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Reading Time Is Fundamental to Most Parents

Reading Time Is Fundamental to Most Parents

by Linda Lyons

The lucky among us have warm childhood memories of curling up with Mom or Dad and listening to them read stories about cats, hats, and amazing adventures. Little did we realize that our parents were helping us learn to talk, building our vocabularies, and priming us for the next big step -- learning to read. But even once children learn to read, parents still find great value in reading to, or with, them.

According to a recent Gallup survey* conducted for Hormel Kid's Kitchen Reading Club™ with parents of children aged 6 to 11, nearly all are united on the importance of reading with their children. The vast majority, 95%, agrees that reading to, or with, children is "very important."

Indeed, 81% of parents say they read to, or with, their children at least two or three times every week, and 48% say they read with them every day. Although these figures are not surprising, it is noteworthy that 70% of parents say they would like to be able to read with their children even more often than they do now.

Much has been written about the hectic schedules of today's children, who seem to be on the go from dawn until dusk, and often later. But parents of children aged 6 to 11 are likely to say their children's schedules are not what prevents them from curling up to read together.

Eighty-one percent of parents cite parents' schedules as the principal reason why parents don't have time to read to their children. In the third edition (2001) of his 1981 book on the topic of preserving childhood, The Hurried Child: Growing Up Too Fast Too Soon, David Elkind recognizes a parent's dilemma. "The contemporary parent," Elkind notes, "dwells in a pressure-cooker of competing demands, transitions, role changes, personal and professional uncertainties, over which he or she exerts slight direction. We seek release from stress whenever we can, and usually the one sure ambit of our control is the home."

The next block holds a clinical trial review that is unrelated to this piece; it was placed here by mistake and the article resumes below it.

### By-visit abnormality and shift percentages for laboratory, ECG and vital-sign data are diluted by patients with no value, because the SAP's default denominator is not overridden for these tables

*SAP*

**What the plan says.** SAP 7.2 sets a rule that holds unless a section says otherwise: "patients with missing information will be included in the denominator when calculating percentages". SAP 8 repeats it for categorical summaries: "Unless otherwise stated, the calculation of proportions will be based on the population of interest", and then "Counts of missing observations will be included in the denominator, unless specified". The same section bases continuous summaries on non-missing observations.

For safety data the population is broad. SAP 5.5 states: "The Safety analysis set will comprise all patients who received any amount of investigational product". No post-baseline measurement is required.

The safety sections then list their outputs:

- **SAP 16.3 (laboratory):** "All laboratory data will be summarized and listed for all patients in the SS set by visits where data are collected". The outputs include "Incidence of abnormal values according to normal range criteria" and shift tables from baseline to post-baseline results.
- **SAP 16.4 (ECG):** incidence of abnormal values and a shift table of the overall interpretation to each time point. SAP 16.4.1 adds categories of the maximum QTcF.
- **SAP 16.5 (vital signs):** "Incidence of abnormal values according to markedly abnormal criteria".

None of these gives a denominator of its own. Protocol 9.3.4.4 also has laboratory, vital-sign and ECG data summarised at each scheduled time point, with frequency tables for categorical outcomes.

Of course, young children have their own busy lives to keep up with. Even though 88% of parents told Gallup that their child likes to read, just 27% say their child spends one to three hours per day reading for fun -- compared to 75% who say their child spends one to three hours each day watching television or playing video games. When Gallup asked parents what they thought was the main reason their child doesn't read more often just for fun, those activities were mentioned most.

Bottom Line

It's summertime, and while the livin' may not be easy, it is a less stressful time of year for many parents and kids, and an excellent time for parents to keep those resolutions to read more with their children. Extra reading time may be particularly valuable because parents report that their children read for pleasure less often during the summer months than they do during the time when school is actually in session -- 29% in the summer months compared to 63% during the school year.

*Findings are based on telephone interviews with a random sample of 607 parents of children aged 6 to 11, conducted between March 9 and April 12, 2003. For results based on samples of this size, one cans say with 95% confidence that the error attributable to sampling and other random effects could be ±5 percentage points.

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